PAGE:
If a nurse feels her modesty is at stake, covered arms will be allowed in hospital even if superbugs proliferate and patients's lives are put at risk because the nurse doesn't scrub her arms. That is not the way a government devoted to multicultural piety described its decision, but I think it's an accurate translation.
In Not With A Bang But A Whimper, Theodore Dalrymple wrote about the unusual case of a government multiculturalist who recently rejected multiculturalism. The man is Trevor Phillips, once chairman of the Commission of Racial Equality and now head of the Commission for Equalities and Human Rights.
In an interview with The Times, Phillips, a black man born in Guyana, argued that England should abandon the whole concept of multiculturalism since it was doing more harm than good. Officials should even stop using the word itself, he added.
Phillips noted that Britain has a long and mostly distinguished history of accepting people to its shores and integrating them into its national life, while at the same time deriving benefits from whatever skills they may have brought with them. Britishness has been a cultural, not a racial or biological, concept with a tradition of tolerance, compromise, civility, gentlemanly reserve, respect for privacy, individuality (evident as far back as Chaucer's time), a ready acceptance of and even affection for eccentricity, a belief in the rule of law, a profound sense of irony and a desire for fair play: in short, the common decency that Orwell wrote of so eloquently.
Utopian intellectuals, including the theorists of multiculturalism, deride many of these now-weakened British characteristics, on the grounds that they were never universal among the population (but what characteristics are?) and had more drawbacks than advantages. But Britain's common decency proved self-evident to generations of immigrants and refugees, among them my mother, who, arriving in Britain from Germany in 1938, noticed them instantly, to her relief and great admiration.
My family history attests further to British society's generous capacity to absorb. My father, whose immigrant parents never learned to speak English well, attended a slum school. . .Despite his background, my father found himself inducted into British culture by teachers who did not believe that the ability to understand and appreciate Milton or Shakespeare, or to make a contribution to national life, depended on social class or required roots in the soil going back before the Norman conquest. His teachers had the same faith in the liberating power of high culture, in its universal value and appeal, that many British workers then shared. As the historian Jonathan Rose has beautifully demonstrated in The Intellectual Life of the British Working Classes, many ordinary English working-men, who led lives of sometimes numbing toil and financial hardship, nevertheless devoted much of their little spare time and tiny wages to improving their lives by strenuous reading of good literature, of whose transcendent value they had no doubt - a faith borne out by the success many of them attained. . .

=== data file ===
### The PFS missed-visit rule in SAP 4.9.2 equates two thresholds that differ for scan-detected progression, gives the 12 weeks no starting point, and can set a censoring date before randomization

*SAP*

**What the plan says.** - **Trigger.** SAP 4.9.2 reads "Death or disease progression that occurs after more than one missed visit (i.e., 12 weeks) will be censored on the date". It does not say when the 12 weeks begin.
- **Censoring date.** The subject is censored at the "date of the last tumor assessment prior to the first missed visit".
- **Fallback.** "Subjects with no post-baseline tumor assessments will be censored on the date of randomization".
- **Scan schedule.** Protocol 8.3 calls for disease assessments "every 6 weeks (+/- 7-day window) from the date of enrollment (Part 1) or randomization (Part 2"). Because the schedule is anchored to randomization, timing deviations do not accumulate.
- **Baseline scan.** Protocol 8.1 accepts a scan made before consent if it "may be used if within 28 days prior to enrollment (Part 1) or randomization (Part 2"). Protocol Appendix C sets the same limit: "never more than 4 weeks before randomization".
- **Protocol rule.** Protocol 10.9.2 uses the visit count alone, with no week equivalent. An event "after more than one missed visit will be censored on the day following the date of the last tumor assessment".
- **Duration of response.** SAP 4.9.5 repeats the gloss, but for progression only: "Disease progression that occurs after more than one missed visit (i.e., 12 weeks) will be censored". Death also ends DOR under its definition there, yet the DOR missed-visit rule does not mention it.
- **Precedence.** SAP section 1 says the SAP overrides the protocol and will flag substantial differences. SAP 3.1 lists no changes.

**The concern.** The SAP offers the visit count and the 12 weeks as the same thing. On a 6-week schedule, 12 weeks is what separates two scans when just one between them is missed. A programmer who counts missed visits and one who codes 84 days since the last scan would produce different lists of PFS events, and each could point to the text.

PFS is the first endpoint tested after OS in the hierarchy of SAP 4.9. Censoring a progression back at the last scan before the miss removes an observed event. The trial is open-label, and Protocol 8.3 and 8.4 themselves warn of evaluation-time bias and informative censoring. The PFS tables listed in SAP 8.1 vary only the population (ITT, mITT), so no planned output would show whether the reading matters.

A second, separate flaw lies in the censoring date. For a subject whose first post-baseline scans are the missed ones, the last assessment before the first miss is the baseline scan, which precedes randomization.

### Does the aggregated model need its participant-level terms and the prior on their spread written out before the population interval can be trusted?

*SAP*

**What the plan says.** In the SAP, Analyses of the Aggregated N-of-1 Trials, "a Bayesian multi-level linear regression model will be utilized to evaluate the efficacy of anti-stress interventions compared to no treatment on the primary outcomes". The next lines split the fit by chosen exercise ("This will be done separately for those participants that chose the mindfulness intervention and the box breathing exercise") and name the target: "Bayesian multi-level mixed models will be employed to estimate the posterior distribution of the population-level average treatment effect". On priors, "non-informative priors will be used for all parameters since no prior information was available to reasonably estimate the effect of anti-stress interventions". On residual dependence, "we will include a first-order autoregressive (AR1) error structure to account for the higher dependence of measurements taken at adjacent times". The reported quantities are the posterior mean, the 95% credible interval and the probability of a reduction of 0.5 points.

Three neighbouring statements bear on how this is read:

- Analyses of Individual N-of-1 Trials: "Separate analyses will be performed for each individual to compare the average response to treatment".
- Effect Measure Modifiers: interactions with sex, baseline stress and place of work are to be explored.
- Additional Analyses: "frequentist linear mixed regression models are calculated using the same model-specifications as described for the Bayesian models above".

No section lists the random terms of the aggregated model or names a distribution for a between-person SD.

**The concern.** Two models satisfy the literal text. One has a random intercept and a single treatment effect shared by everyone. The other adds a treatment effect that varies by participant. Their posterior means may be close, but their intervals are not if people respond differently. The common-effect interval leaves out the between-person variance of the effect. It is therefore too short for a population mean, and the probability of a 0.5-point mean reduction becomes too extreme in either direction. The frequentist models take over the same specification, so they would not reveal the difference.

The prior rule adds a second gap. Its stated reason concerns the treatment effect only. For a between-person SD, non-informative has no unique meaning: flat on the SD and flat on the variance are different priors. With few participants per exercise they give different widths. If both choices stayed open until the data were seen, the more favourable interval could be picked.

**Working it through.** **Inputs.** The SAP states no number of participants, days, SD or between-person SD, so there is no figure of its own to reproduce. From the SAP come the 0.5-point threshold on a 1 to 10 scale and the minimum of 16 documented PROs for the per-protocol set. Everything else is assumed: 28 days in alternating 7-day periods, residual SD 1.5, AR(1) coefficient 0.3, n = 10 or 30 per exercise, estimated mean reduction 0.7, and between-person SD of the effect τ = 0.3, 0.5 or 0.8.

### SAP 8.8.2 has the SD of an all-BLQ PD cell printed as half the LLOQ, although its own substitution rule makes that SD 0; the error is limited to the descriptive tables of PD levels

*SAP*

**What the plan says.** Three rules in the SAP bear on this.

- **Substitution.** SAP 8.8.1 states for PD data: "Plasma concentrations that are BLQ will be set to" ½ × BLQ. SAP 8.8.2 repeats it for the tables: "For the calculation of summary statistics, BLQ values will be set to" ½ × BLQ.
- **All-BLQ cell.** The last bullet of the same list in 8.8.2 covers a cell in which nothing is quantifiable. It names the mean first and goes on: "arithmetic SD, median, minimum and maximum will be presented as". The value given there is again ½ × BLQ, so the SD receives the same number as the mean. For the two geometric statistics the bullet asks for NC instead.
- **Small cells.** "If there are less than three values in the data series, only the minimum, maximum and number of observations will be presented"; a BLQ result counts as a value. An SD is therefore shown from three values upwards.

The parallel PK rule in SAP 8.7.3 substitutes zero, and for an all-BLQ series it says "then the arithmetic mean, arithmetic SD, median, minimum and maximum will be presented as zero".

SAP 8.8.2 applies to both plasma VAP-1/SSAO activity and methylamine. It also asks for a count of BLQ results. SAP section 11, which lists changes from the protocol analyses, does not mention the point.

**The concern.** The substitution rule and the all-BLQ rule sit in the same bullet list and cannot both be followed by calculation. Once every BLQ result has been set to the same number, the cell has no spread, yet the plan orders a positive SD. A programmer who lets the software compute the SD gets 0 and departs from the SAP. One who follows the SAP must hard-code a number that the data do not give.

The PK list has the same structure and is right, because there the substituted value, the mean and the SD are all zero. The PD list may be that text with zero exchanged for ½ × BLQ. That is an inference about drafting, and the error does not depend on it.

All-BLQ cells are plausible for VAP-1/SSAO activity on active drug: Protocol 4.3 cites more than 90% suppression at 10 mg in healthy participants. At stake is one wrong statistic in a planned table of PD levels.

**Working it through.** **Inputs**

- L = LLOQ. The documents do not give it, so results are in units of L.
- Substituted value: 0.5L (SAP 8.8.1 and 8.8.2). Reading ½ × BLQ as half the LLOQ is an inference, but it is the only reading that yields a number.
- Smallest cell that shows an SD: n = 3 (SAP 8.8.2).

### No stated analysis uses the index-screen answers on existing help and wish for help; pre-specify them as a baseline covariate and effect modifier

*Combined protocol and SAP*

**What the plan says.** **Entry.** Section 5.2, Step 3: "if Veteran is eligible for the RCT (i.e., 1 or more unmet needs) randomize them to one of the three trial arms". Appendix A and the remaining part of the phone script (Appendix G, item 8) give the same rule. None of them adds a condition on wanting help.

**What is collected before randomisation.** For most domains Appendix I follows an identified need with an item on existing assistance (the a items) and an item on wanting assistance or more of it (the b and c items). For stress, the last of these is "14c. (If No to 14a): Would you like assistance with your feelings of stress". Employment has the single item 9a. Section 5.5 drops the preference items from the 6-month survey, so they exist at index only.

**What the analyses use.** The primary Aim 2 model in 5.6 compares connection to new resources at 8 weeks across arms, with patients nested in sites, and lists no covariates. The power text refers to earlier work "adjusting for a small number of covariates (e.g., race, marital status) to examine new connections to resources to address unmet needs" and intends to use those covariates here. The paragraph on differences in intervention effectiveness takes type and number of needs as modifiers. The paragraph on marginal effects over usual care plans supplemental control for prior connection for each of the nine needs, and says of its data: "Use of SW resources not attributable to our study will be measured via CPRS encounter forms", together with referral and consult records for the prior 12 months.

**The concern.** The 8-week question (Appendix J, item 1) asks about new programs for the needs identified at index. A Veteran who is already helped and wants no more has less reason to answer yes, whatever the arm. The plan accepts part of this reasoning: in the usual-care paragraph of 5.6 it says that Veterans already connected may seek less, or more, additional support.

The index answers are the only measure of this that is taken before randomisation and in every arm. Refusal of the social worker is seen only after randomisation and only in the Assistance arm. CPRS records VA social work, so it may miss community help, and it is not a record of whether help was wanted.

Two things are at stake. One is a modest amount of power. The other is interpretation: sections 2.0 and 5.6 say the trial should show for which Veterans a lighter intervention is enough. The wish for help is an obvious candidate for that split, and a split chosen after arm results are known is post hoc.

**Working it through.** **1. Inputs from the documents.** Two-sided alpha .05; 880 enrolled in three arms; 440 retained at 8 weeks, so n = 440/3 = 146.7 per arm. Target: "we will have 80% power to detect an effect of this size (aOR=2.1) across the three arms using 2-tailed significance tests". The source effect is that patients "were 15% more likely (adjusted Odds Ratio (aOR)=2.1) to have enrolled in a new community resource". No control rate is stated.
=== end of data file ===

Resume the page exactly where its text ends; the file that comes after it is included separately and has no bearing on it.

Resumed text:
My father's teachers were the only people I ever heard him mention with unqualified admiration and gratitude. And he was right to do so: their philosophy was infinitely more generous than that of the multiculturalists who succeeded them. They had no desire to enclose my father in the world that his parents had fled. And they understood that, for society to avoid bitter internal conflicts, everyone had to share important elements of culture and historical knowledge that would result in a shared identity. Not by chance did Trevor Phillips regret 80 years later that teachers were instructing children less and less in the great works of English literature, especially Shakespeare - a deprivation wrought not because teachers were complying with any spontaneous demand from below but because they were implementing the theories of elite educationists, especially the multiculturallists.
. . .Part of that shared identity - a source of pride - was inventiveness and freedom of thought, the permission for the mind to voyage forever on strange seas of thought alone (as Wordsworth described Newton). And this shared identity relieved those who participated in it of the need to cling too strongly to other, potentially conflicting, identities. The national identity was strong, but loose, permitting a great deal of personal freedom and give-and-take - much more so, usually, than the ethnic identities the immigrants bring with them. Freedom of religious belief was complete, as was practice, provided that it complied with the law and claimed no special privileges for itself. Induction into British culture did not fetter or circumscribe the immigrant, therefore, any more than speaking English determines what anyone has to say. . .
These are two of the 291 fascinating pages in Dalrymple's book, available from Monday Books.